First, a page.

The first useful bit of information I came across was github repo XML definition of the Thing type.
This gives an explanation of what the various parameters and what they do.

Another bit of info that may be useful is how the different elements required for the Exec binding to work tie together:
    One Thing tied to a command we want to run
          Multiple Items for each Thing (input, output, exit, run, lastexecution)
              A sitemap that displays any Items we want to interact with

Armed with this info lets take a look at a few examples of using the Exec binding:


Example 1

This example executes a python command when the defined button changes states. It does not resend the command if the button is in the OFF state and it is turned OFF again.

Thing:

 Thing exec:command:TV_GF_Vol_Up "TV" [ command="python /home/openhabian/addons/BlackBeanControl/BlackBeanControl.py -c LG_TV_Vol_Up -d Lounge", timeout=15, interval=0, autorun=true ]  
 Thing exec:command:TV_GF_Vol_Down "TV" [ command="python /home/openhabian/addons/BlackBeanControl/BlackBeanControl.py -c LG_TV_Vol_Down -d Lounge", timeout=15, interval=0, autorun=true ]  

Item:

 String TV_GF_OnOff "TV" { channel="exec:command:TV_GF_OnOff:input" }  
 String TV_GF_OnOff_Output "TV" { channel="exec:command:TV_GF_OnOff:output" }  
 Switch TV_GF_OnOff_Running "TV" { channel="exec:command:TV_GF_OnOff:run" }  
 Number TV_GF_OnOff_ExitValue "TV" { channel="exec:command:TV_GF_OnOff:exit" }  
 DateTime TV_GF_OnOff_LastExec "TV" { channel="exec:command:TV_GF_OnOff:lastexecution" }  

 String TV_GF_Vol_Up "TV" { channel="exec:command:TV_GF_Vol_Up:input"}  
 String TV_GF_Vol_Up_Output "TV" { channel="exec:command:TV_GF_Vol_Up:output"}  
 Switch TV_GF_Vol_Up_Running "TV" { channel="exec:command:TV_GF_Vol_Up:run"}  
 Number TV_GF_Vol_Up_ExitValue "TV" { channel="exec:command:TV_GF_Vol_Up:exit" }  
 DateTime TV_GF_Vol_Up_LastExec "TV" { channel="exec:command:TV_GF_Vol_Up:lastexecution" }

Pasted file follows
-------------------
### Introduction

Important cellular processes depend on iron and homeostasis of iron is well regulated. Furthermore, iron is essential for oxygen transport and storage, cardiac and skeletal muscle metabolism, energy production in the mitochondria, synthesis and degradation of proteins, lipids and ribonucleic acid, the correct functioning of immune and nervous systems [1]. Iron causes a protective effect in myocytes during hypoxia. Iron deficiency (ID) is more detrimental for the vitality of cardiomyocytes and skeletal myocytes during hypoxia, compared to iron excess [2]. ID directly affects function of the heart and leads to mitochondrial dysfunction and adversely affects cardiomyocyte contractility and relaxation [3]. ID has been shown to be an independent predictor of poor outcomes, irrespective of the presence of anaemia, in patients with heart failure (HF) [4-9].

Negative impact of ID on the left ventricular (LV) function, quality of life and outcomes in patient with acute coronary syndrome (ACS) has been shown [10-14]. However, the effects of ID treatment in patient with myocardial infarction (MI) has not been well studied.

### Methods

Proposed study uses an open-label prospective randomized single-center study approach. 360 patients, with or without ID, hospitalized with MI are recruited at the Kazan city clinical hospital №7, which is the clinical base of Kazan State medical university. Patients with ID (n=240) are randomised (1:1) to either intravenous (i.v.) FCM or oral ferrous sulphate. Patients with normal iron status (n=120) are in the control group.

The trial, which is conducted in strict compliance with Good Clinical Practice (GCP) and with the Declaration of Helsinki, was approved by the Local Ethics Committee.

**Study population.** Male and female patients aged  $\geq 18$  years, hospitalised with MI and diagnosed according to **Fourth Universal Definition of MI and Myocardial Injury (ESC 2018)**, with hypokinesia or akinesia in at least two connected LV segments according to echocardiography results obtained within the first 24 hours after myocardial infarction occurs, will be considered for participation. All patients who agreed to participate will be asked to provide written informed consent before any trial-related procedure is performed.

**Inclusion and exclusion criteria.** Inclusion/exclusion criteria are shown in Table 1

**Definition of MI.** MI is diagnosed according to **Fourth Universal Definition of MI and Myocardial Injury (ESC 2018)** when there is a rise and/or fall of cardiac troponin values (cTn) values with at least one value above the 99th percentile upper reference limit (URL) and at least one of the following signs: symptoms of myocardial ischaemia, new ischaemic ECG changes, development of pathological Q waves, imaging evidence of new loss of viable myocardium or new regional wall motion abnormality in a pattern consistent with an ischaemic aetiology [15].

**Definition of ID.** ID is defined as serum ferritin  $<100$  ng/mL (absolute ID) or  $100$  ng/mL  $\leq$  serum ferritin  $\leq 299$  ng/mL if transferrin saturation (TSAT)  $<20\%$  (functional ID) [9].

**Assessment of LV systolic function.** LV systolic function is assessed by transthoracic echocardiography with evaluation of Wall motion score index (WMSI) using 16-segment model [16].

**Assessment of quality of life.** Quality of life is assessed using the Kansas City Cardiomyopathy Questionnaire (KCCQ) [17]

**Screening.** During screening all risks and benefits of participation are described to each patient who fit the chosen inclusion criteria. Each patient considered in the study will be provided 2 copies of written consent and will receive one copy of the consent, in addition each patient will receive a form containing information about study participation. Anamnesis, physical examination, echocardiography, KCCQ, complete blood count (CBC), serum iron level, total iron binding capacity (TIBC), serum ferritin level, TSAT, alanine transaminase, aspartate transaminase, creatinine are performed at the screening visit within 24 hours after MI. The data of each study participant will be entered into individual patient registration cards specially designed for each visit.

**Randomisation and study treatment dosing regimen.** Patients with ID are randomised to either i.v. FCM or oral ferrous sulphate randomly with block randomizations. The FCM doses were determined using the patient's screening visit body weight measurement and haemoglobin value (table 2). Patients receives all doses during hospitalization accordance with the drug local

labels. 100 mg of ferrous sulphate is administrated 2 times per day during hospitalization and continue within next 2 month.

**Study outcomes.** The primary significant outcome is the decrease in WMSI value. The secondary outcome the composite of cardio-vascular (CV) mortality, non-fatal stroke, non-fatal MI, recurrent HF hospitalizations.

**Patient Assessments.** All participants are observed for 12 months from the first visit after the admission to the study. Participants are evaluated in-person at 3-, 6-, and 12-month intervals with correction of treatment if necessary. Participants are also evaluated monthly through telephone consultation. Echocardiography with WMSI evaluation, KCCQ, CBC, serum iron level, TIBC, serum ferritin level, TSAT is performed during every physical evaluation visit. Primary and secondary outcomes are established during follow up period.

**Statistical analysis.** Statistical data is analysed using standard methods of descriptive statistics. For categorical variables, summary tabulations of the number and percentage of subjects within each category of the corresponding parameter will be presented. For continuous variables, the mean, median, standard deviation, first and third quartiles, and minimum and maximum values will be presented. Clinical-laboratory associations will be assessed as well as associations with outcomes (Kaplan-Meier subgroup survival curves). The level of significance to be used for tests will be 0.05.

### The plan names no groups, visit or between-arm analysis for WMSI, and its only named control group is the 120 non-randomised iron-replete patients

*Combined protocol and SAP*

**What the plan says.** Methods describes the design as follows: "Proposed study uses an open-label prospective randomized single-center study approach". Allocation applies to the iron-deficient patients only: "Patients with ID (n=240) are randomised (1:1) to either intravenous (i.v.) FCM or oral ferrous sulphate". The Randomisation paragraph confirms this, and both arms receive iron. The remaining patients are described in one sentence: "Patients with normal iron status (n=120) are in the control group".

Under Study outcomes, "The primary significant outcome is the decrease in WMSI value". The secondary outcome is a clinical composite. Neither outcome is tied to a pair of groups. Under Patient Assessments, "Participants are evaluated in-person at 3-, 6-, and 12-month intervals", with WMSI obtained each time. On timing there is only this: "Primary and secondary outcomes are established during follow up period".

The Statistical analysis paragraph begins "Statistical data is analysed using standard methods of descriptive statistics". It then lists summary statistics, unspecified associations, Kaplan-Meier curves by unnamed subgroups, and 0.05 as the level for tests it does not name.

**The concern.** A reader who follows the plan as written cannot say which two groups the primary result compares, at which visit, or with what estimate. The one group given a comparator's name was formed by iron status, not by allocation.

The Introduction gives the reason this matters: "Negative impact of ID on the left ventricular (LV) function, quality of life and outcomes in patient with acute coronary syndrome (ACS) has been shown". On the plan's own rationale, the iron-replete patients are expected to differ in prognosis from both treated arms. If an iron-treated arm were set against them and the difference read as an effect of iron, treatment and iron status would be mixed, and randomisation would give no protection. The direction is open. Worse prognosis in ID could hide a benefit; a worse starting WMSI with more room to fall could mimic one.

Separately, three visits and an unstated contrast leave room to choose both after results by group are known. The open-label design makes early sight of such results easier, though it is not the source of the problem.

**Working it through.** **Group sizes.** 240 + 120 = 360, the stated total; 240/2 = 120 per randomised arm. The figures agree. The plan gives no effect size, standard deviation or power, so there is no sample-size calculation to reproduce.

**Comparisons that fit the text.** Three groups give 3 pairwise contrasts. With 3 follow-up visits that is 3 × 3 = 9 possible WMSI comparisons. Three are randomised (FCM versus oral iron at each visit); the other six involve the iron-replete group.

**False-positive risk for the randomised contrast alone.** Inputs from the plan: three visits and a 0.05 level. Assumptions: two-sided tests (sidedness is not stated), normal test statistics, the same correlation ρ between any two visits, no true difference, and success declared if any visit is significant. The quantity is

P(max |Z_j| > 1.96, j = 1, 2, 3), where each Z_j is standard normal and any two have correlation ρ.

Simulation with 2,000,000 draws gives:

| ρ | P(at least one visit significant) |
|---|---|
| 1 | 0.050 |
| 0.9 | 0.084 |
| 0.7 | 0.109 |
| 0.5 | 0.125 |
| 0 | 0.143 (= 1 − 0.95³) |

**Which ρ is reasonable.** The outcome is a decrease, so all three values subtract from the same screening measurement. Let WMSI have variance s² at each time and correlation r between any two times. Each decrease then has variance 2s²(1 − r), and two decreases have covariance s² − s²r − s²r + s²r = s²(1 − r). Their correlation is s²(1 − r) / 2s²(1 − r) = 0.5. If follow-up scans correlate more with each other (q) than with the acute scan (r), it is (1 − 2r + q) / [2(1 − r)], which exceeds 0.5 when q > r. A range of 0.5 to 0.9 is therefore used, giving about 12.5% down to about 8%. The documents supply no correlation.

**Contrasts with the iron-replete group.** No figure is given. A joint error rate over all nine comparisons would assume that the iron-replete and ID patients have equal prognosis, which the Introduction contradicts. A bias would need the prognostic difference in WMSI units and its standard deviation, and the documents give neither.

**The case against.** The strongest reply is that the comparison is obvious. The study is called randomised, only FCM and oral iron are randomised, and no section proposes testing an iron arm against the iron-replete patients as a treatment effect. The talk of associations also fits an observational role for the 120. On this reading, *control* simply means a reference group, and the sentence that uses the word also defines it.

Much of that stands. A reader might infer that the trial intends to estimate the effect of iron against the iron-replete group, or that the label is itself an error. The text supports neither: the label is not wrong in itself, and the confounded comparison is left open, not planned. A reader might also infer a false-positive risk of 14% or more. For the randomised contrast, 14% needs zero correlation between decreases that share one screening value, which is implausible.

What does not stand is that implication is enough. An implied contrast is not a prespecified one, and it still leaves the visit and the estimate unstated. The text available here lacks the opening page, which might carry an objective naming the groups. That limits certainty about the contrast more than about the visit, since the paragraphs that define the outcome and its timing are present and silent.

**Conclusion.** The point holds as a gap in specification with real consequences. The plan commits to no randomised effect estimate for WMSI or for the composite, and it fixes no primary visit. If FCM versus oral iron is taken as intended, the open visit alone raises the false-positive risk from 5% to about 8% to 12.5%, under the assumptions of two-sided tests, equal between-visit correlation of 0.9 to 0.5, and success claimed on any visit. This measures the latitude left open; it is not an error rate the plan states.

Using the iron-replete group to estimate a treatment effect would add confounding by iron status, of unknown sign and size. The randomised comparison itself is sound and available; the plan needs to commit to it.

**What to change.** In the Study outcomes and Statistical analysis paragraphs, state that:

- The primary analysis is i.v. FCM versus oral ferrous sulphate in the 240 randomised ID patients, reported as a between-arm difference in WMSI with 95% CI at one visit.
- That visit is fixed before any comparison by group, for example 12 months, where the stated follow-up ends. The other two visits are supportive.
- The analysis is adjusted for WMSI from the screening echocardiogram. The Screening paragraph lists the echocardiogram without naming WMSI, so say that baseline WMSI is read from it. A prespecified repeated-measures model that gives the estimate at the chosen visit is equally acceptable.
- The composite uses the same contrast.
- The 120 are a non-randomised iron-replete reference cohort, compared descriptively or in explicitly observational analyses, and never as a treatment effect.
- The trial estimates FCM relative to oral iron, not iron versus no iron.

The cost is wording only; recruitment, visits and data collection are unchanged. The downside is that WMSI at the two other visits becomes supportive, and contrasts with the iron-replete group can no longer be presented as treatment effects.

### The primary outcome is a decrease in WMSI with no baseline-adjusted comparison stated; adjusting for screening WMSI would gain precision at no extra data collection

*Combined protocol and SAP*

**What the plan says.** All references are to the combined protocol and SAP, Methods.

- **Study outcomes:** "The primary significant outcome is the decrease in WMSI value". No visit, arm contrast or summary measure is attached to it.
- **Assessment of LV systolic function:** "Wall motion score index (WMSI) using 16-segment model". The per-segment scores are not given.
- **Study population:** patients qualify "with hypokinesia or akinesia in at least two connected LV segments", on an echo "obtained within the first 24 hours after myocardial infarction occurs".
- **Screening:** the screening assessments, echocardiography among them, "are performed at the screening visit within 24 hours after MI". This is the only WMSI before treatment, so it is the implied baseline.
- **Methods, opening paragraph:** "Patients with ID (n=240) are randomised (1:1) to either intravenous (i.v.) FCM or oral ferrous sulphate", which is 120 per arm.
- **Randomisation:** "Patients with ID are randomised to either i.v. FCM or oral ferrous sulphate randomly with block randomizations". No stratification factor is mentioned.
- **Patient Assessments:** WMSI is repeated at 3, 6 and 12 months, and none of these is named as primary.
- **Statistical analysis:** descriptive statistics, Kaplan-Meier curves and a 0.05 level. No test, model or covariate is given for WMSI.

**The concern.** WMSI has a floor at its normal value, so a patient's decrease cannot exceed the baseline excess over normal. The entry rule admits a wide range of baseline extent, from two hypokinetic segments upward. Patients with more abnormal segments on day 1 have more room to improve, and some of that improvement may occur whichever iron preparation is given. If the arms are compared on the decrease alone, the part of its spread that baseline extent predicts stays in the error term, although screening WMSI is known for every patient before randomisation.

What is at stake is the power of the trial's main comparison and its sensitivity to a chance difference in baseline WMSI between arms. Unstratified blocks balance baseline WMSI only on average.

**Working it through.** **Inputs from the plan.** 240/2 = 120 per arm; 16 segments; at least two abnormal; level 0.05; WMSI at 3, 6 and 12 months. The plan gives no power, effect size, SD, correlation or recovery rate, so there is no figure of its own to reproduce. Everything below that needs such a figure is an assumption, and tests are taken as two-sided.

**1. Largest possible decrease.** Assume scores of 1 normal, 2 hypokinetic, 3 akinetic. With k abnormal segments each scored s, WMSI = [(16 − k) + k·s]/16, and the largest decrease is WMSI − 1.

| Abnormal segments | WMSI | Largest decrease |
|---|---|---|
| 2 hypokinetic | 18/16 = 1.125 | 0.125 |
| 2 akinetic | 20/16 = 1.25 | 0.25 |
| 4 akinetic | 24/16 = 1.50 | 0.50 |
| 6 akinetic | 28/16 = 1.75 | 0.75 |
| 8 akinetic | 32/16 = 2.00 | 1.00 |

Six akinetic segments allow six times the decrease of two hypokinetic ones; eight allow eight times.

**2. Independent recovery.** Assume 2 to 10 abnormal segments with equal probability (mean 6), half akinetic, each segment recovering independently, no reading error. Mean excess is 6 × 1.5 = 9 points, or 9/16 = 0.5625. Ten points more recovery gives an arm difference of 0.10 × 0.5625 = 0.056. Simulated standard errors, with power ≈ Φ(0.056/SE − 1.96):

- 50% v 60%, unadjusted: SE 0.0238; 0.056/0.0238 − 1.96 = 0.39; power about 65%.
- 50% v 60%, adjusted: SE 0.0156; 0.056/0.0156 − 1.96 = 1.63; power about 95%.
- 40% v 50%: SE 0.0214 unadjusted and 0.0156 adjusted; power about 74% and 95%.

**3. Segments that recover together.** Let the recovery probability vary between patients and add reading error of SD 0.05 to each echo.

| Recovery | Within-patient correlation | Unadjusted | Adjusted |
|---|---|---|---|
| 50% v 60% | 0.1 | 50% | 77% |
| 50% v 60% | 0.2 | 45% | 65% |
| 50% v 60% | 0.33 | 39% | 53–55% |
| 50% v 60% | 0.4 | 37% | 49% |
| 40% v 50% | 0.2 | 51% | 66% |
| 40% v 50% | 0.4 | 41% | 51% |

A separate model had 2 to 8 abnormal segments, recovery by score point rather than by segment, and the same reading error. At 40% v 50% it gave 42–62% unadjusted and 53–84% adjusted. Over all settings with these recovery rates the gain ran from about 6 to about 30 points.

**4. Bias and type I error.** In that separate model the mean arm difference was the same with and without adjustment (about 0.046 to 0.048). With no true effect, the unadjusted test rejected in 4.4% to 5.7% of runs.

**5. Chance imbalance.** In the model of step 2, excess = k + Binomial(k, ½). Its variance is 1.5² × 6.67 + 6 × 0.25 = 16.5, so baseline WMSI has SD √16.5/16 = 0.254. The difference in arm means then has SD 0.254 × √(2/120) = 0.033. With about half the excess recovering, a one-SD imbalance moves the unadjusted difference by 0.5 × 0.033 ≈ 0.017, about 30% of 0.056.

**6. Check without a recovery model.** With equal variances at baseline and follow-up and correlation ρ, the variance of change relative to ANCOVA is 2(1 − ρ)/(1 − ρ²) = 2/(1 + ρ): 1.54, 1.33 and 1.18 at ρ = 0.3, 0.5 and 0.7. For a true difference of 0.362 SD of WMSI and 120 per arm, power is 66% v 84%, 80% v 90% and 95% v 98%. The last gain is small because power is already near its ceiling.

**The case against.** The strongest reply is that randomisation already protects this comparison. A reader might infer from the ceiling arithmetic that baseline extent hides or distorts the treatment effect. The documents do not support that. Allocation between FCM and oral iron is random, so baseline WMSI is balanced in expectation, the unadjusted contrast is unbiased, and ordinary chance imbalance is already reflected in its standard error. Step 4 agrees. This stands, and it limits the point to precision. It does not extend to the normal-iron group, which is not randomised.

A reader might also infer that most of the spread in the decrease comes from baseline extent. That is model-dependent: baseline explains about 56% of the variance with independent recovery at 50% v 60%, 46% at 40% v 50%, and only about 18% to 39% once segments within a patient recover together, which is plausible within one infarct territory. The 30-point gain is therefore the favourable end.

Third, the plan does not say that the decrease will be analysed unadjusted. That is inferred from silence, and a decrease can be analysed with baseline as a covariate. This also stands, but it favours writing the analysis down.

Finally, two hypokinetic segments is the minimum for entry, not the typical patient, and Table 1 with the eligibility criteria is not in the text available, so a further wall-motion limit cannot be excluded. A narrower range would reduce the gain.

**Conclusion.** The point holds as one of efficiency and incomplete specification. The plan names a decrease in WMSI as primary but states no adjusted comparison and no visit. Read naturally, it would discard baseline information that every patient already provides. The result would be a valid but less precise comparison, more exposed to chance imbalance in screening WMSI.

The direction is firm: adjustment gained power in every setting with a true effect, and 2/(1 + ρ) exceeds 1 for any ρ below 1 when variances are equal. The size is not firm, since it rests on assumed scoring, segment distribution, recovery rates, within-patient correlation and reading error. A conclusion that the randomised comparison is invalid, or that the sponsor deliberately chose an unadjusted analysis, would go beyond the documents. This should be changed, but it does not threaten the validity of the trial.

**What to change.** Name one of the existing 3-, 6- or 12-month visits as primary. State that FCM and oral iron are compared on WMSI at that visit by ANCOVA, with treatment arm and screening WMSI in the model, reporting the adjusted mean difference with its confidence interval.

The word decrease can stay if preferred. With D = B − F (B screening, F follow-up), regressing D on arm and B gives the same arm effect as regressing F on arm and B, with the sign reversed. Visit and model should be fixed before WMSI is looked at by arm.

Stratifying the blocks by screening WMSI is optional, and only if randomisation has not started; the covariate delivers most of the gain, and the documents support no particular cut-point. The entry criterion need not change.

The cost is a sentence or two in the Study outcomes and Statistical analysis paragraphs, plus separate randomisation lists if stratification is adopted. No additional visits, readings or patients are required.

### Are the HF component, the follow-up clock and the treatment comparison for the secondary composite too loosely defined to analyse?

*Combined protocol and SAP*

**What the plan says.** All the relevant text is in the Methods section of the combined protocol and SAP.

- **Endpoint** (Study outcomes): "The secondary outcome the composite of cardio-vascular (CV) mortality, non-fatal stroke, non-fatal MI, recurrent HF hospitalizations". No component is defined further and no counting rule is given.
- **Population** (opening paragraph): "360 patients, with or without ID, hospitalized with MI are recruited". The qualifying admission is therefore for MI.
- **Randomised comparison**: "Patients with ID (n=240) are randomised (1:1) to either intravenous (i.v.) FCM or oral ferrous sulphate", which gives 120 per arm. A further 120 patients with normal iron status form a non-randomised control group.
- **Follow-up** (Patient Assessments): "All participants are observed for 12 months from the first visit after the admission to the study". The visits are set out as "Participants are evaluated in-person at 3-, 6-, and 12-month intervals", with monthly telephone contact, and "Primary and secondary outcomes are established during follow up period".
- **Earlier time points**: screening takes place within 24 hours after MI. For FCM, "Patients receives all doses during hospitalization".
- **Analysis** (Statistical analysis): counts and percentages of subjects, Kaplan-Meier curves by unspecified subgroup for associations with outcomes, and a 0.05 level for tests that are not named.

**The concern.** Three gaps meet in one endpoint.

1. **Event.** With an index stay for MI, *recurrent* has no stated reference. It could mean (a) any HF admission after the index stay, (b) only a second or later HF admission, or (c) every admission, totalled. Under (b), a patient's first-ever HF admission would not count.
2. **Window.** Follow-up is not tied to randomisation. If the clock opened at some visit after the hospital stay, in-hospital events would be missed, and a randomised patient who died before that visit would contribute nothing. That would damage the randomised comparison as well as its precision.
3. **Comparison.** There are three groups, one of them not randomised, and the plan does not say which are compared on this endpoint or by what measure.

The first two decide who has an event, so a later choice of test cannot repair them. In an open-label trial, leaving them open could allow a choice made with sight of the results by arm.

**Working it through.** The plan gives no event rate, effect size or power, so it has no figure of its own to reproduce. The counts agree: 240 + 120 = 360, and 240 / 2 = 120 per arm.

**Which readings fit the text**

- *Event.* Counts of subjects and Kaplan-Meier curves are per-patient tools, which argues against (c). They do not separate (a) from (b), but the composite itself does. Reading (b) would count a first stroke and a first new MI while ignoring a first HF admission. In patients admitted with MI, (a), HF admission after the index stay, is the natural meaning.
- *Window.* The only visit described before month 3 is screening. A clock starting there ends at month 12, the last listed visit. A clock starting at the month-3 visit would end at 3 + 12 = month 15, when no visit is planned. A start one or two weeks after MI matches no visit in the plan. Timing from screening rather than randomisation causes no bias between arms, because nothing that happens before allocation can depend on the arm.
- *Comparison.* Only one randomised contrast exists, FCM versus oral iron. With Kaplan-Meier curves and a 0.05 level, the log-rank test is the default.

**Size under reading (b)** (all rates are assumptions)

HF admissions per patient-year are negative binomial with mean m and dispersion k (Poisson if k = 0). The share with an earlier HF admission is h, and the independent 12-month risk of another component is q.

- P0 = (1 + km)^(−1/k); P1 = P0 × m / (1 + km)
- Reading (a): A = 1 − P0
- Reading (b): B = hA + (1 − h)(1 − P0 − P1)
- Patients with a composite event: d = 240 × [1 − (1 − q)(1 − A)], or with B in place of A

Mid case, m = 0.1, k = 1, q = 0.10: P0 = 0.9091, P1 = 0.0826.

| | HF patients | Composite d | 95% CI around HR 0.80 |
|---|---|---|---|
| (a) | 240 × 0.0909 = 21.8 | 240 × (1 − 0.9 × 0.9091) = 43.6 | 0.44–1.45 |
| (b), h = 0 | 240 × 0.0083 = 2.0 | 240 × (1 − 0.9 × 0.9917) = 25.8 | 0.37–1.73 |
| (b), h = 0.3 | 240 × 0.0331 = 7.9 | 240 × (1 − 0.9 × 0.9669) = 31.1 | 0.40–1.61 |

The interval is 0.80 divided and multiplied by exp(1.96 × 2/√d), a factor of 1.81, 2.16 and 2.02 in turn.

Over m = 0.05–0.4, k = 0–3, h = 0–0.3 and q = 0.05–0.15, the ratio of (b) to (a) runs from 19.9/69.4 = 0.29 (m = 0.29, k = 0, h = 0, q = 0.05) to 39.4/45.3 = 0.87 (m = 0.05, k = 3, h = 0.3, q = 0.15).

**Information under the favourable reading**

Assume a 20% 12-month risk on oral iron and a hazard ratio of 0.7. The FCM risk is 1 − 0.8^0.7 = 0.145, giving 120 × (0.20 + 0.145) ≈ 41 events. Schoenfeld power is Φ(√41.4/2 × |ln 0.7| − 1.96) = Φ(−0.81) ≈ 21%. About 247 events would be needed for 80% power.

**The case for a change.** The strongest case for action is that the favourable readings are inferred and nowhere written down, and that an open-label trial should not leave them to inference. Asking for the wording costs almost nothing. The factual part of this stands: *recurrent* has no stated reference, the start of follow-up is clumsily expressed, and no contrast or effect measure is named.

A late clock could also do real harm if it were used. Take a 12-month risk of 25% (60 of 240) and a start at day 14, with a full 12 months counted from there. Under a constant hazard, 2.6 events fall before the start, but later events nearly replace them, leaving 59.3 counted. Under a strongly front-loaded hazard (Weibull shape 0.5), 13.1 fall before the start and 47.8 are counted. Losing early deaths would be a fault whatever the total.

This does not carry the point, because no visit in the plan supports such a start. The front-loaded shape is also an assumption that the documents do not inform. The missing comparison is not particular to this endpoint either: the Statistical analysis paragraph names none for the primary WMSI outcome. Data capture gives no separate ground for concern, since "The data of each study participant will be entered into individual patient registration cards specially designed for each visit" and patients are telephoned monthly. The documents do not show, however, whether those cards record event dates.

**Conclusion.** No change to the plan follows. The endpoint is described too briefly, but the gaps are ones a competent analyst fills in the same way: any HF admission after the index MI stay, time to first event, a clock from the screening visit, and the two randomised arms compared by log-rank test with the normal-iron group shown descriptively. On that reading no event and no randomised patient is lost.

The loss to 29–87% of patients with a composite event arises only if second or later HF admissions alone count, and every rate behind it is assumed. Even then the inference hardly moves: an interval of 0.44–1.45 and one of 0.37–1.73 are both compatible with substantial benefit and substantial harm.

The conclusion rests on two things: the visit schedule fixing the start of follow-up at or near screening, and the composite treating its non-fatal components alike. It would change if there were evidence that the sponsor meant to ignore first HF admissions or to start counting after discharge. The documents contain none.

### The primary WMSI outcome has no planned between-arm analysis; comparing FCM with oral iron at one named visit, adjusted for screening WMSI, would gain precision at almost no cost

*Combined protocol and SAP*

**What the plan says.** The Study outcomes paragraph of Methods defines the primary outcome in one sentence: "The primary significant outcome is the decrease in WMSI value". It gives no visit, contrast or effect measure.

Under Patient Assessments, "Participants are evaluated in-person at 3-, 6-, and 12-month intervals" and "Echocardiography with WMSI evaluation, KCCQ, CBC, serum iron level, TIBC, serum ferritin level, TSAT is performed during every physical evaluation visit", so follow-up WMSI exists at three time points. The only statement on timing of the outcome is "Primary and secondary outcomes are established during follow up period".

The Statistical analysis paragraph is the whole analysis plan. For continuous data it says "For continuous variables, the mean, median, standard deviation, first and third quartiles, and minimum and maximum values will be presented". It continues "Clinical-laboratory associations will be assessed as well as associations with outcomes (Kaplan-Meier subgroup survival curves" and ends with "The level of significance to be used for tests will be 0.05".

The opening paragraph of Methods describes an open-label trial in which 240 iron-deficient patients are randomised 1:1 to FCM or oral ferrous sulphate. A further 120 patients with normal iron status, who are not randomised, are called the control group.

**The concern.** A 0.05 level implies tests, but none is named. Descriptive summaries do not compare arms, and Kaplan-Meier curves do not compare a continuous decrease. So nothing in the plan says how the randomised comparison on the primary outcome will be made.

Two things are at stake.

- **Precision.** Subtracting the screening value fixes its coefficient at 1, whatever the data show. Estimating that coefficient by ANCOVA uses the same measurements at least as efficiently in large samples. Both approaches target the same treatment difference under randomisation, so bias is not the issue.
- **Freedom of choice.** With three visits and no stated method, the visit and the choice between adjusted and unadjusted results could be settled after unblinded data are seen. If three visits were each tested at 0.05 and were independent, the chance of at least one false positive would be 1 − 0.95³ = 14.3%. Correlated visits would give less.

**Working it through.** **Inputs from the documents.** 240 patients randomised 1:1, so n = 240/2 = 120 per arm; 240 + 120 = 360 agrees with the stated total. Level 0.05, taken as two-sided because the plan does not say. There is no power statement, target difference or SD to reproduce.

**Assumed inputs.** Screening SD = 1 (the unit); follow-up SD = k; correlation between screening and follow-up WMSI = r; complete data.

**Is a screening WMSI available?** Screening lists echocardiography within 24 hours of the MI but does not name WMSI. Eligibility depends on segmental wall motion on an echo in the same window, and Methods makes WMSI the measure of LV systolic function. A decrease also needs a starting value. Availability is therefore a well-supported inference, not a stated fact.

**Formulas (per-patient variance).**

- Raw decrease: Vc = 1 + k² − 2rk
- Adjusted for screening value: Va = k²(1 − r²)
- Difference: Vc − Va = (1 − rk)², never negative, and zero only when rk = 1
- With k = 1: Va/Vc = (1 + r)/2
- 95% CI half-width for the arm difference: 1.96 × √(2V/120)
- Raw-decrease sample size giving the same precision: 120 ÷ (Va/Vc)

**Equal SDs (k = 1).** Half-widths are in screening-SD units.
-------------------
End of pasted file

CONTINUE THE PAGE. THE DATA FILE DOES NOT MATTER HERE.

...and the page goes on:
String TV_GF_Vol_Down "TV" { channel="exec:command:TV_GF_Vol_Down:input"}  
 String TV_GF_Vol_Down_Output "TV" { channel="exec:command:TV_GF_Vol_Down:output"}  
 Switch TV_GF_Vol_Down_Running "TV" { channel="exec:command:TV_GF_Vol_Down:run"}  
 Number TV_GF_Vol_Down_ExitValue "TV" { channel="exec:command:TV_GF_Vol_Down:exit" }  
 DateTime TV_GF_Vol_Down_LastExec "TV" { channel="exec:command:TV_GF_Vol_Down:lastexecution" }  

Sitemap:

 Switch item=TV_GF_Vol_Up label="Volume Up" mappings=[OFF="+", ON="+"]  
 Switch item=TV_GF_Vol_Down label="Volume Down" mappings=[OFF="-", ON="-"]  



Example 2

In this example we will create a single button that runs a python script each time the button is pressed.

Things:

Not needed as we will be executing the commands from within the rules we create.

Items:

This example creates a virtual item that is not tied to a Thing.
 String TV_GF_Power "TV Power"

Rules:

 rule "LG TV Power"  
 when  
     Item TV_GF_Power received update  
 then  
     executeCommandLine("python /home/openhabian/addons/BlackBeanControl/BlackBeanControl.py -c LG_TV_Power -d Lounge", 1000)  
 end  

Sitemaps:

 Switch item=TV_GF_Power mappings=[OFF="Power"]  


I've also found the following forum examples useful in developing my Exec scripts and functions.
Online example 1Online example 2

Sunday, 16 April 2017

HOME AUTOMATION: Teptron Move control from OpenHAB

I've previously explored how to control the bluetooth version of Teptron Move from a linux PC (or Raspberry Pi) with the built in Bluetooth adapter. While it's interesting to be able to do this from the Linux commands line it's not particularly practical for use in a home automation system. In this post

I'll explain how to integrate those controls with openHAB for more practical use.


OpenHAB Binding Configuration

In order to run a linux script from within openHAB we need to first install the "Exec Binding".

Exec Binding Installation


There are a few examples on how to configure the exec binding but none of the examples worked for me. I ended up following this post to get the right combination of Things/Items/Sitemaps working to give the following result:



There are a few peculiarities in working with the Bluetooth version of the Teptron Move with the command line functions. I've noticed the following inconsistencies:

  • Sometimes the device does not respond and the command reports an error
  • Other times the device responds and accepts the commands but does not move
  • The time between receiving the accepted response and the device moving varies from immediate to ~5 seconds

I've tried a number of workarounds for this but so far I've had the most success with simply just retrying the command multiple times, but this has the issue of pausing the unit motion when the second/third command is resent. I'm ready to give up on this one just yet, but I'm fast running out of ideas.


Move Control Script

Create a new script in the in the openHAB scripts folder:
 sudo nano /etc/openhab/scripts/teptron_move_control.sh  

Copy the following lines in to the file and save the file:
 #!/bin/sh